What the Heck Is A Chinese Wolfberry?
One of my favorite Chinese herbs is the Chinese Wolfberry Fruit, also known as Lycii Berries, or Gou Qi Zi, or Lycium Chinensis.
They are a small red fruit, which look a little like very red raisins, with a similar texture, at least when relatively fresh.
The berries are used in many traditional herbal remedies related to old age. In fact, some Chinese sources say that these berries "prevent old age." One of China's most famous herbalists, Li Zhi Shen, who lived well past 100 years, attributed his longevity to eating a handful of these berries daily.
The Chinese wolfberry is also used for back pain and weak legs and is said to "brighten the eyes."
Most Chinese herbs are not used individually, but as part of specific formulae, refined through the years, or even centuries. Lycii berries are part of many traditional formulae or recipes, but they are also eaten by themselves, and are an enjoyable snack, if you can obtain them while they are still fresh. (The color of fresh berries is brighter, and the texture is soft, much like plump raisins, or a little firmer. If the berries are old, they become duller in color, and the texture can become quite hard. At this point, they are not a good choice to eat as is, but better cooked with other herbs as part of a traditional herbal remedy.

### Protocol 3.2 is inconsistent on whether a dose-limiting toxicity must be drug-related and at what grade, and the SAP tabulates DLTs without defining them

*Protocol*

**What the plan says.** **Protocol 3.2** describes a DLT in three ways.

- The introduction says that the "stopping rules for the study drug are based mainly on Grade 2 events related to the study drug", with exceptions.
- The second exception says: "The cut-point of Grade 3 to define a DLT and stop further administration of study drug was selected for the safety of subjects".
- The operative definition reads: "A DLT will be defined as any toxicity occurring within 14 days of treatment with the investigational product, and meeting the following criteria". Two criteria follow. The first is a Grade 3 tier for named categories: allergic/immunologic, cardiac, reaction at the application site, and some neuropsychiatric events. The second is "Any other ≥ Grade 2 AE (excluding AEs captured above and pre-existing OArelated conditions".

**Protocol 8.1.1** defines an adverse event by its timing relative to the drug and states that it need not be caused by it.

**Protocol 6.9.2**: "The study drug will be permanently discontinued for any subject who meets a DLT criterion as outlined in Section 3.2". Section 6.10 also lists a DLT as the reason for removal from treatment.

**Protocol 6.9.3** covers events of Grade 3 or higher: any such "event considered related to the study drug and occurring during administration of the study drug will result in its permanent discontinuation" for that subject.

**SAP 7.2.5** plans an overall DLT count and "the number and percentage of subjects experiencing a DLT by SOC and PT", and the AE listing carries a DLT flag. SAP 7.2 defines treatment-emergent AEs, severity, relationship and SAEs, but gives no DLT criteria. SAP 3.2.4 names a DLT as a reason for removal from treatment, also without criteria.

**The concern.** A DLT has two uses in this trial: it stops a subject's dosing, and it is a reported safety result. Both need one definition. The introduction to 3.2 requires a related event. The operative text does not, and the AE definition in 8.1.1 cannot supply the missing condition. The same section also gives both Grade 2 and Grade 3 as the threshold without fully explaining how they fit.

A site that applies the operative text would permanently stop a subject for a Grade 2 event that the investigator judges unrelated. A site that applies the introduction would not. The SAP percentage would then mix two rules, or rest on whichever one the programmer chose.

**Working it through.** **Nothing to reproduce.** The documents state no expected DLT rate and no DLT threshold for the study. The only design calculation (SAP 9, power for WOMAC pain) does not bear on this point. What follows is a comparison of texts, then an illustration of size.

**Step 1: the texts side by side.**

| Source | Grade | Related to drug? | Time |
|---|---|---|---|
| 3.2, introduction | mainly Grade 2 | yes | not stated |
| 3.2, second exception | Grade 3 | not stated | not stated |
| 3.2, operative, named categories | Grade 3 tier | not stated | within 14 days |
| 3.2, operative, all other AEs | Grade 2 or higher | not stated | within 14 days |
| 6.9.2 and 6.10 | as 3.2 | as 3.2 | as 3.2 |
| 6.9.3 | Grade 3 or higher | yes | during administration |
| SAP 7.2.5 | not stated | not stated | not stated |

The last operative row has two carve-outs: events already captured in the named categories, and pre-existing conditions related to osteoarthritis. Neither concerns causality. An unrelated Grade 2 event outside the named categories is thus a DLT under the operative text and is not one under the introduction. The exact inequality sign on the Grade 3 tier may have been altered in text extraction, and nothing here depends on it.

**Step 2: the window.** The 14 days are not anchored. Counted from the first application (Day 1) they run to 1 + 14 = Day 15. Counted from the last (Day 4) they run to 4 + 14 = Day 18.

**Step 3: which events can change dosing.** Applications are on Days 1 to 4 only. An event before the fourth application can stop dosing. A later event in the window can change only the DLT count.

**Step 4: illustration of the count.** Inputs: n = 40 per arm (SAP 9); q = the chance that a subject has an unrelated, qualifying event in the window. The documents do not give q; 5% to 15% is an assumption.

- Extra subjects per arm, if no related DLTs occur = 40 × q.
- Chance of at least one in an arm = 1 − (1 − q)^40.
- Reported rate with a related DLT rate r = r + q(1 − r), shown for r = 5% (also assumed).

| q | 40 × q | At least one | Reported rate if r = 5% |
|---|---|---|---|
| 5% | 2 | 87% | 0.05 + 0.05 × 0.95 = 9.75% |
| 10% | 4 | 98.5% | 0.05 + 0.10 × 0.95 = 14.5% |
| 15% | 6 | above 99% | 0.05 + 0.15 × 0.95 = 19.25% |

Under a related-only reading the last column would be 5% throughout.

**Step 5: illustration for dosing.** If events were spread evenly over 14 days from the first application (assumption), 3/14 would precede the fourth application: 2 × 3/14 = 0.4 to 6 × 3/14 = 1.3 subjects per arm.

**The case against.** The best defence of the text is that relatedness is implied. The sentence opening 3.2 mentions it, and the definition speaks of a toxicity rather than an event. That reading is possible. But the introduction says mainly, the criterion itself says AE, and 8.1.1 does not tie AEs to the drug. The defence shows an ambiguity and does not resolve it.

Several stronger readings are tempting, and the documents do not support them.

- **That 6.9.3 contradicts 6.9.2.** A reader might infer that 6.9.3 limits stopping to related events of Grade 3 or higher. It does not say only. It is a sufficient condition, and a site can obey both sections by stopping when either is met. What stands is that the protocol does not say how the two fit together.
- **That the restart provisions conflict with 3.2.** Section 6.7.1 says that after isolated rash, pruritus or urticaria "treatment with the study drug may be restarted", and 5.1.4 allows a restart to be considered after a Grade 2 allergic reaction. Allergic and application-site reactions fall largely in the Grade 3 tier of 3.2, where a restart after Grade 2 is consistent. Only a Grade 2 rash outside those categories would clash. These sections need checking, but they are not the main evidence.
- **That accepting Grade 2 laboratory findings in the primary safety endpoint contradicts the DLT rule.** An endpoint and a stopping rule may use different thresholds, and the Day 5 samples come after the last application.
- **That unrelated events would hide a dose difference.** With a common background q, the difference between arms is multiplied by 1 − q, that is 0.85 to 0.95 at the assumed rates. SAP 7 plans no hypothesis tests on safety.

The material presented in this blog is for informational use only and should in no way be used as a substitute for needed medical treatment. I am not a doctor, I do not diagnose or treat disease. If you need medical care, please consult the appropriate medical professional. And please discuss with your doctor if you are taking or planning to take any herbal preparations